Food aspiration with airway obstruction is a medical emergency that can be fatal. Education of the lay public is important, since prompt recognition and management can be lifesaving.


Features of the classic "café coronary":

(1) older adult, usually male

(2) eating a steak dinner in a restaurant

(3) alcohol and/or sedative drug intoxication

(4) denture wearer

(5) rapid eating and swallowing, often while laughing or talking (little time spent chewing)

(6) food bolus lodges in the supraglottis

(7) usually witnessed by others

(8) responds well to the Heimlich (abdominal thrust) procedure


"Institutionalized" patient pattern

(1) patients are limited by mental retardation, dementia, or other cause

(2) drugs and alcohol usually not involved

(3) snack or soft textured foods involved - bananas, bread, Freedom fries, cheese, peanut butter

(4) food may lodge further down the upper airway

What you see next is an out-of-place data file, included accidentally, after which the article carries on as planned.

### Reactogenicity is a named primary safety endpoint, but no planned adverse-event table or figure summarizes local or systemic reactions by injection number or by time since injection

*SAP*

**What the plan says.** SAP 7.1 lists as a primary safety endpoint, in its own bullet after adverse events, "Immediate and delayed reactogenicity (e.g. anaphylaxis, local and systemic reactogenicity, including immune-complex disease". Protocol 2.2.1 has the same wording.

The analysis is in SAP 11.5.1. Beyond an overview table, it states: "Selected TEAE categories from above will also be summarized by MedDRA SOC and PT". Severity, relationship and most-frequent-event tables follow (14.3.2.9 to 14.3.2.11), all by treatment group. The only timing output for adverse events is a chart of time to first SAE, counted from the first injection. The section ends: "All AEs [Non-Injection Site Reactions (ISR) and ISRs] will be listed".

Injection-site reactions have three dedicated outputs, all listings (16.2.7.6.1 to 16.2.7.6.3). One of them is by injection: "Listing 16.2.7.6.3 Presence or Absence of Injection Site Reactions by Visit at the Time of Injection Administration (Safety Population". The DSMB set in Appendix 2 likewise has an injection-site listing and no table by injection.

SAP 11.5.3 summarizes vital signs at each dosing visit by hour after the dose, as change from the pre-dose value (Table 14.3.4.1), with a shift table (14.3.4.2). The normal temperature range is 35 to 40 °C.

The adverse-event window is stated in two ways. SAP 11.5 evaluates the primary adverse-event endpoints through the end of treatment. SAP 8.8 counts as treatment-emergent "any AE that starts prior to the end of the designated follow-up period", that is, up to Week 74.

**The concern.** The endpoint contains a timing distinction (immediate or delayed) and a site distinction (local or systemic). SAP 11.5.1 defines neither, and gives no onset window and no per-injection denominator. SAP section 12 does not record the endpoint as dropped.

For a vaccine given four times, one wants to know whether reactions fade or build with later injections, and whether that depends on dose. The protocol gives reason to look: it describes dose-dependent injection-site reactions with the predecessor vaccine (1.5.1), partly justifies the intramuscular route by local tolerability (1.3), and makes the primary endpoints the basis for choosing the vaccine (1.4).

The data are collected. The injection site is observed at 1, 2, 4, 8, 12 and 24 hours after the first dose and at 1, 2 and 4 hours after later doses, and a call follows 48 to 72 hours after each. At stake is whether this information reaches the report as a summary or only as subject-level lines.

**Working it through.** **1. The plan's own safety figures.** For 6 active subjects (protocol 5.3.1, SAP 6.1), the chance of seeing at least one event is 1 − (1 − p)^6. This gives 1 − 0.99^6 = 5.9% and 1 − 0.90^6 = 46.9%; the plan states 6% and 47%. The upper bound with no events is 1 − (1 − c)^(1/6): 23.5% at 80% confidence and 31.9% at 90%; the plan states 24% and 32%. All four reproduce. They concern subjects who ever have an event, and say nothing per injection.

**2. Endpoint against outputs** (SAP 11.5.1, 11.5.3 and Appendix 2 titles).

(5) unlikely to respond well to the Heimlich procedure


Pediatric patient pattern:

(1) a wide range of food items have been observed, with hot dogs the most common. Other foods may include meat, vegetables, candy, fruit pits or popcorn.

(2) may occur anywhere


Geriatric patient pattern:

(1) An elderly adult with Parkinson's disease, dementia, dysphagia, history of recurrent strokes or other neurologic condition affecting motor coordination.

(2) usually occurs in the home (since the person is usually home bound)

(3) alcohol usually not involved, but patients may be on a medication with sedative properties


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